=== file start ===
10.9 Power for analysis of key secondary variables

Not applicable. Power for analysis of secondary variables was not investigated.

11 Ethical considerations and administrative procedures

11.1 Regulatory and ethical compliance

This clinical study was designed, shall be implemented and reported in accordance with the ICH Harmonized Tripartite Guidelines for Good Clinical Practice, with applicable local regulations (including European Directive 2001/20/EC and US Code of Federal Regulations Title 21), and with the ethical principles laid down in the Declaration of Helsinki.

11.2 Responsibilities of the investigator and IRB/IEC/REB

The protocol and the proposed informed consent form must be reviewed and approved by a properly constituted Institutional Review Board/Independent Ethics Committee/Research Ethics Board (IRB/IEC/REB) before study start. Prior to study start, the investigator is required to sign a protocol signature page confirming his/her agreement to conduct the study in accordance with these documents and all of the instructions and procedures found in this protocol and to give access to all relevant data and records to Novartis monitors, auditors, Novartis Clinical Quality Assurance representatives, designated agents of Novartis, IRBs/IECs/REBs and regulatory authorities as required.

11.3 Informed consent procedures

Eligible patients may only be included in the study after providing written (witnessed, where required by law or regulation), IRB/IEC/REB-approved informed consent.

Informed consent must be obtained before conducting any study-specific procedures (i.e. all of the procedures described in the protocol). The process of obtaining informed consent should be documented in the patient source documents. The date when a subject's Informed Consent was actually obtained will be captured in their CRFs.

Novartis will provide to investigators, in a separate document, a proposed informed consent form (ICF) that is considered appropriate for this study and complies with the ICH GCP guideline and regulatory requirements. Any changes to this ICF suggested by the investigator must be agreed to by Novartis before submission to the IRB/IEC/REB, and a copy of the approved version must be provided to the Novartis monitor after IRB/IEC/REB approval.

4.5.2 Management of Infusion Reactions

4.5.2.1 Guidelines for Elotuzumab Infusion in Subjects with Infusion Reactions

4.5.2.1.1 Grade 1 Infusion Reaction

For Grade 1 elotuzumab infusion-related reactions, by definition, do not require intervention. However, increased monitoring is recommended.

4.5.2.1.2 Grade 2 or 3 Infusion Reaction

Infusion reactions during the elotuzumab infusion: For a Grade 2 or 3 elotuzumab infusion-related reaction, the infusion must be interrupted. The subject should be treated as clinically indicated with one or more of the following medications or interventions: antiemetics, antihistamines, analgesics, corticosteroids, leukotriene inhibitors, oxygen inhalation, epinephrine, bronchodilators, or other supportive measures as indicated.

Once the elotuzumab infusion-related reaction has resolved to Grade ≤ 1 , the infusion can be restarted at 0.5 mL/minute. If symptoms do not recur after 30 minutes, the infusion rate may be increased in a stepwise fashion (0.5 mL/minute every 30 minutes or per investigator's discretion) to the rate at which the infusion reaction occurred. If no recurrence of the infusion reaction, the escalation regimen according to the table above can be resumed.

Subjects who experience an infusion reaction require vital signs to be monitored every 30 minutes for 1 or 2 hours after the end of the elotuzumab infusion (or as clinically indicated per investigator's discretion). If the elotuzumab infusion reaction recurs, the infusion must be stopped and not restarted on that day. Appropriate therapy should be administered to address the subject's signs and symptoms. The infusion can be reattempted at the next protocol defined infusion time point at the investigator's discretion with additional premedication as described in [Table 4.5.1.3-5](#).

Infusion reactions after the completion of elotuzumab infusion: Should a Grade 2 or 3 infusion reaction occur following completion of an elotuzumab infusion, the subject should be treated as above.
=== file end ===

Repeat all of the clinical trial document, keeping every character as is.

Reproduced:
10.9 Power for analysis of key secondary variables

Not applicable. Power for analysis of secondary variables was not investigated.

11 Ethical considerations and administrative procedures

11.1 Regulatory and ethical compliance

This clinical study was designed, shall be implemented and reported in accordance with the ICH Harmonized Tripartite Guidelines for Good Clinical Practice, with applicable local regulations (including European Directive 2001/20/EC and US Code of Federal Regulations Title 21), and with the ethical principles laid down in the Declaration of Helsinki.

11.2 Responsibilities of the investigator and IRB/IEC/REB

The protocol and the proposed informed consent form must be reviewed and approved by a properly constituted Institutional Review Board/Independent Ethics Committee/Research Ethics Board (IRB/IEC/REB) before study start. Prior to study start, the investigator is required to sign a protocol signature page confirming his/her agreement to conduct the study in accordance with these documents and all of the instructions and procedures found in this protocol and to give access to all relevant data and records to Novartis monitors, auditors, Novartis Clinical Quality Assurance representatives, designated agents of Novartis, IRBs/IECs/REBs and regulatory authorities as required.

11.3 Informed consent procedures

Eligible patients may only be included in the study after providing written (witnessed, where required by law or regulation), IRB/IEC/REB-approved informed consent.

Informed consent must be obtained before conducting any study-specific procedures (i.e. all of the procedures described in the protocol). The process of obtaining informed consent should be documented in the patient source documents. The date when a subject's Informed Consent was actually obtained will be captured in their CRFs.

Novartis will provide to investigators, in a separate document, a proposed informed consent form (ICF) that is considered appropriate for this study and complies with the ICH GCP guideline and regulatory requirements. Any changes to this ICF suggested by the investigator must be agreed to by Novartis before submission to the IRB/IEC/REB, and a copy of the approved version must be provided to the Novartis monitor after IRB/IEC/REB approval.

4.5.2 Management of Infusion Reactions

4.5.2.1 Guidelines for Elotuzumab Infusion in Subjects with Infusion Reactions

4.5.2.1.1 Grade 1 Infusion Reaction

For Grade 1 elotuzumab infusion-related reactions, by definition, do not require intervention. However, increased monitoring is recommended.

4.5.2.1.2 Grade 2 or 3 Infusion Reaction

Infusion reactions during the elotuzumab infusion: For a Grade 2 or 3 elotuzumab infusion-related reaction, the infusion must be interrupted. The subject should be treated as clinically indicated with one or more of the following medications or interventions: antiemetics, antihistamines, analgesics, corticosteroids, leukotriene inhibitors, oxygen inhalation, epinephrine, bronchodilators, or other supportive measures as indicated.

Once the elotuzumab infusion-related reaction has resolved to Grade ≤ 1 , the infusion can be restarted at 0.5 mL/minute. If symptoms do not recur after 30 minutes, the infusion rate may be increased in a stepwise fashion (0.5 mL/minute every 30 minutes or per investigator's discretion) to the rate at which the infusion reaction occurred. If no recurrence of the infusion reaction, the escalation regimen according to the table above can be resumed.

Subjects who experience an infusion reaction require vital signs to be monitored every 30 minutes for 1 or 2 hours after the end of the elotuzumab infusion (or as clinically indicated per investigator's discretion). If the elotuzumab infusion reaction recurs, the infusion must be stopped and not restarted on that day. Appropriate therapy should be administered to address the subject's signs and symptoms. The infusion can be reattempted at the next protocol defined infusion time point at the investigator's discretion with additional premedication as described in [Table 4.5.1.3-5](#).

Infusion reactions after the completion of elotuzumab infusion: Should a Grade 2 or 3 infusion reaction occur following completion of an elotuzumab infusion, the subject should be treated as above.